April 28, 2012
LOOK OUT WORLD:
For Mr. Severino, in "Africa's Moment," what matters now is the demographics: the coming African population explosion and the mass movement of people from rural areas to towns. The population boom is partly due to a decline in infant mortality. According to the World Bank, in 1970 there were 136 deaths per thousand live births; by 2009, the number had dropped to 72.6. But the birthrate itself remains very high in many African nations. The U.S. fertility rate is estimated at 2.1, Europe's is 1.59. Sub-Saharan Africa's is estimated at 4.94. One simple fact is clear: Many Africans want to have many children.Africa, Mr. Severino notes, had a fifth of the world's population in 1500 and then suffered four centuries of mortal disruption. It is only now catching up. But this raises a question. Historically, when populations have exploded--such as Europe's in the 19th century--the answer was emigration. But tomorrow's young Africans will have nowhere to go. The African population boom, Mr. Severino believes, will be "the most incredible demographic adventure that human history has ever known. A time neither for rejoicing nor for fear, but simply for recognizing the facts. . . . Africa's demographic advance over the next fifty years is unstoppable. The worst thing to do would be to ignore it.""Africa's Moment" is a wake-up call. The book--which Mr. Severino wrote with Olivier Ray, one of his former colleagues at the French aid ministry--is a broad survey of contemporary Africa. Its message is simple: Look out world, here comes Africa. Early on, Mr. Severino dismisses Afro-pessimist theories that claim that the continent is immutable because of its culture or climate. He predicts that the Africa of the future will be urban. The cities will enable social freedom that will melt ethnic and cultural differences and allow people to form communities of choice.Mr. Severino thinks that churches rather than the ethnic groups will be the particular glue that will bind people together in the future and offer them solidarity in hard times. The growth of evangelical Christianity all over Africa is an extraordinary recent phenomenon--whole communities forming around a single pastor. Funded by American fundamentalist churches, these pastors and preachers are quickly drawing members away from the traditional established churches.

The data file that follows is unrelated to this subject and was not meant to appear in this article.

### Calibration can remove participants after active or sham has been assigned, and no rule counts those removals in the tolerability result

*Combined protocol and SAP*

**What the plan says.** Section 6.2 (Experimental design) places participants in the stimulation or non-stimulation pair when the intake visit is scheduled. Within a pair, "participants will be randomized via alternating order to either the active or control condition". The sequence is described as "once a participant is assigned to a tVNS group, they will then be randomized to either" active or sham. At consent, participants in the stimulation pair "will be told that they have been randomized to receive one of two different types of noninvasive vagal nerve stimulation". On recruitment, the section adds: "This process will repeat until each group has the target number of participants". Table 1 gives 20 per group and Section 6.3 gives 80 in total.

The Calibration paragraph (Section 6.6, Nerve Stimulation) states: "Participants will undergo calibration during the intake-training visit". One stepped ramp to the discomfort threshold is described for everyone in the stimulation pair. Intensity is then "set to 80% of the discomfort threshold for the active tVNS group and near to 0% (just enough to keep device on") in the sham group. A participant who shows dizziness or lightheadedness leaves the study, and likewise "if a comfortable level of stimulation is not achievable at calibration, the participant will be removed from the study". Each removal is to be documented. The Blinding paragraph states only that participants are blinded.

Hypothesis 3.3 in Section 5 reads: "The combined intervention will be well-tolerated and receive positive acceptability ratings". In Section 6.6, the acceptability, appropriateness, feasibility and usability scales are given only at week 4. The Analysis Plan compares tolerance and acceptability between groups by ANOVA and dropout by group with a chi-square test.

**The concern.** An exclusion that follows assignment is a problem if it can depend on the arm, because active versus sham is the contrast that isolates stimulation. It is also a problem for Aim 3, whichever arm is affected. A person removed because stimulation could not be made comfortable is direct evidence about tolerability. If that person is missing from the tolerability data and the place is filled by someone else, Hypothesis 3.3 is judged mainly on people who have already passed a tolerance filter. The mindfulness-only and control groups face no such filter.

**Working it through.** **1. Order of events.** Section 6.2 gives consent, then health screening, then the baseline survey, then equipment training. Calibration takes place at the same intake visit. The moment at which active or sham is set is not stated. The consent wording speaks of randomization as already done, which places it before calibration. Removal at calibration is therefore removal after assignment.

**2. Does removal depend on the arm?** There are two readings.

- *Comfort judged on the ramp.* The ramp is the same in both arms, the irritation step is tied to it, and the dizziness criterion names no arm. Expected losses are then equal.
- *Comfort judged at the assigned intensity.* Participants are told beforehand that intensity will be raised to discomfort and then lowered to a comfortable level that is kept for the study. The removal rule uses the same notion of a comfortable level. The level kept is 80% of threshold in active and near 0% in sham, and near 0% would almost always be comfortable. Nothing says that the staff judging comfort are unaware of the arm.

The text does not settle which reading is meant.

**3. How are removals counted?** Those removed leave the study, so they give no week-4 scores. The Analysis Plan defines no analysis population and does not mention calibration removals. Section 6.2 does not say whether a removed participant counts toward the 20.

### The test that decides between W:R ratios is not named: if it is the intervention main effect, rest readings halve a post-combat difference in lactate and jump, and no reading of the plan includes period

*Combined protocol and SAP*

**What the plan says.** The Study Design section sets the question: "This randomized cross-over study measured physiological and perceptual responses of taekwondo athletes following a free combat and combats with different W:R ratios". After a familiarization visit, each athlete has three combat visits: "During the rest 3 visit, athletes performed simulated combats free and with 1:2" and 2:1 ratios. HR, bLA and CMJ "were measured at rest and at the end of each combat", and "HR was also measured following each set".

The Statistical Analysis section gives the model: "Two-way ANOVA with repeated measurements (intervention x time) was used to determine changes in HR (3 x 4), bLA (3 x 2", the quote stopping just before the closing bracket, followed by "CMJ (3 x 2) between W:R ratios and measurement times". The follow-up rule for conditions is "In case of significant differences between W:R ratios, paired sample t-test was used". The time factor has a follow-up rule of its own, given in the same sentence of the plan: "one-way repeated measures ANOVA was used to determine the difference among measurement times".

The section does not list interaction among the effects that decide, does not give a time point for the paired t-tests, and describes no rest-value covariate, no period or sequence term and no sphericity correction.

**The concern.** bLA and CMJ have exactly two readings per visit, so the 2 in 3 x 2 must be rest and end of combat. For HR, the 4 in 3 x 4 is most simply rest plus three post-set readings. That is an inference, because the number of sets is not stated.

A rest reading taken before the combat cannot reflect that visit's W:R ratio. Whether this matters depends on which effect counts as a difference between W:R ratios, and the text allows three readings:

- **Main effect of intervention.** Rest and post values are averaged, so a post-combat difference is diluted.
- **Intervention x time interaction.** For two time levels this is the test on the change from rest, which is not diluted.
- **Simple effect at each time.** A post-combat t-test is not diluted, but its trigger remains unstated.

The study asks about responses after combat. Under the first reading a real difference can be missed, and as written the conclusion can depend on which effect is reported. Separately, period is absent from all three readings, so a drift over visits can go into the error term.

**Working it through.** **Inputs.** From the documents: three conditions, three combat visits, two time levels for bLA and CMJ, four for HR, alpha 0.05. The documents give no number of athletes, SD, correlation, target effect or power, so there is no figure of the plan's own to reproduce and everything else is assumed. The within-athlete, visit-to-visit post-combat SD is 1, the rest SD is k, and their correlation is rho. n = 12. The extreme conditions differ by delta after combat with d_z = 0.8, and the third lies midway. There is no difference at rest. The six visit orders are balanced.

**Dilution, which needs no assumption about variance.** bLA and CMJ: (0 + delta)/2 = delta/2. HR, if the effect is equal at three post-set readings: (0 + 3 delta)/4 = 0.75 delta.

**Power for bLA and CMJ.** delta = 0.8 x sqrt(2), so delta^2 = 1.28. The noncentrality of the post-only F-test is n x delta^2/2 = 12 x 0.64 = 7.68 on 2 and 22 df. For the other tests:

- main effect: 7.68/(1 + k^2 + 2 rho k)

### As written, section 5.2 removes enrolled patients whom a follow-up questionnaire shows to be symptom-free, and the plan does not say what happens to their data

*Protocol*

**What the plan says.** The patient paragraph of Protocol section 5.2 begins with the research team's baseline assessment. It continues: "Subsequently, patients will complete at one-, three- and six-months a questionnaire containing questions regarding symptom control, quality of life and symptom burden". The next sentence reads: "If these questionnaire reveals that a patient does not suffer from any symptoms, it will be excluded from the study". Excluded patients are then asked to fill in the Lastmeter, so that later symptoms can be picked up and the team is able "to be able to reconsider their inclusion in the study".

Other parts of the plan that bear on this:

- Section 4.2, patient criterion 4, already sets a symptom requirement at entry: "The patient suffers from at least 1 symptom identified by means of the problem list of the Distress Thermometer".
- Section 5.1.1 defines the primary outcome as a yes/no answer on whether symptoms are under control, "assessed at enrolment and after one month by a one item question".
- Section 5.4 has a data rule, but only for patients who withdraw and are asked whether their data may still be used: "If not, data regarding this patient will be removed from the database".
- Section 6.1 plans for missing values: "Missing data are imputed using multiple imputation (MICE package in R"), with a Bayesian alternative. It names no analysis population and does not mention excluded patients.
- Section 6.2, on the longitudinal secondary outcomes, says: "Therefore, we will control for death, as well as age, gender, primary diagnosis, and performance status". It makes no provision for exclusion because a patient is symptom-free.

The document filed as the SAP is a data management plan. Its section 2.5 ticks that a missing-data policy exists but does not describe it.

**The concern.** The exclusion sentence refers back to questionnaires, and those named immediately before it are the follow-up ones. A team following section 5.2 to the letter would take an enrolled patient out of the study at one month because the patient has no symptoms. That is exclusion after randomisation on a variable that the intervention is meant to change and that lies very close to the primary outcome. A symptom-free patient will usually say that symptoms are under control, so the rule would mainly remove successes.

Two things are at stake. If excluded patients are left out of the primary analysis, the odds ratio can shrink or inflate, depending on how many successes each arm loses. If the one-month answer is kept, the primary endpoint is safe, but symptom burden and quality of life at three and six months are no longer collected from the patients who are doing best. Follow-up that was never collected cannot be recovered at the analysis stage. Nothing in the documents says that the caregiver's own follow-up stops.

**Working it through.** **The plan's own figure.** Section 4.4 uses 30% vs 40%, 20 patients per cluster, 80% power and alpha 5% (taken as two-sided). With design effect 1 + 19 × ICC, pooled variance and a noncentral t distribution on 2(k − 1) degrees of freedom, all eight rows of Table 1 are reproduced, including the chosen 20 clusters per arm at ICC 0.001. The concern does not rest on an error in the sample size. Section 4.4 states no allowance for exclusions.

Posted by Orrin Judd at April 28, 2012 7:49 AM
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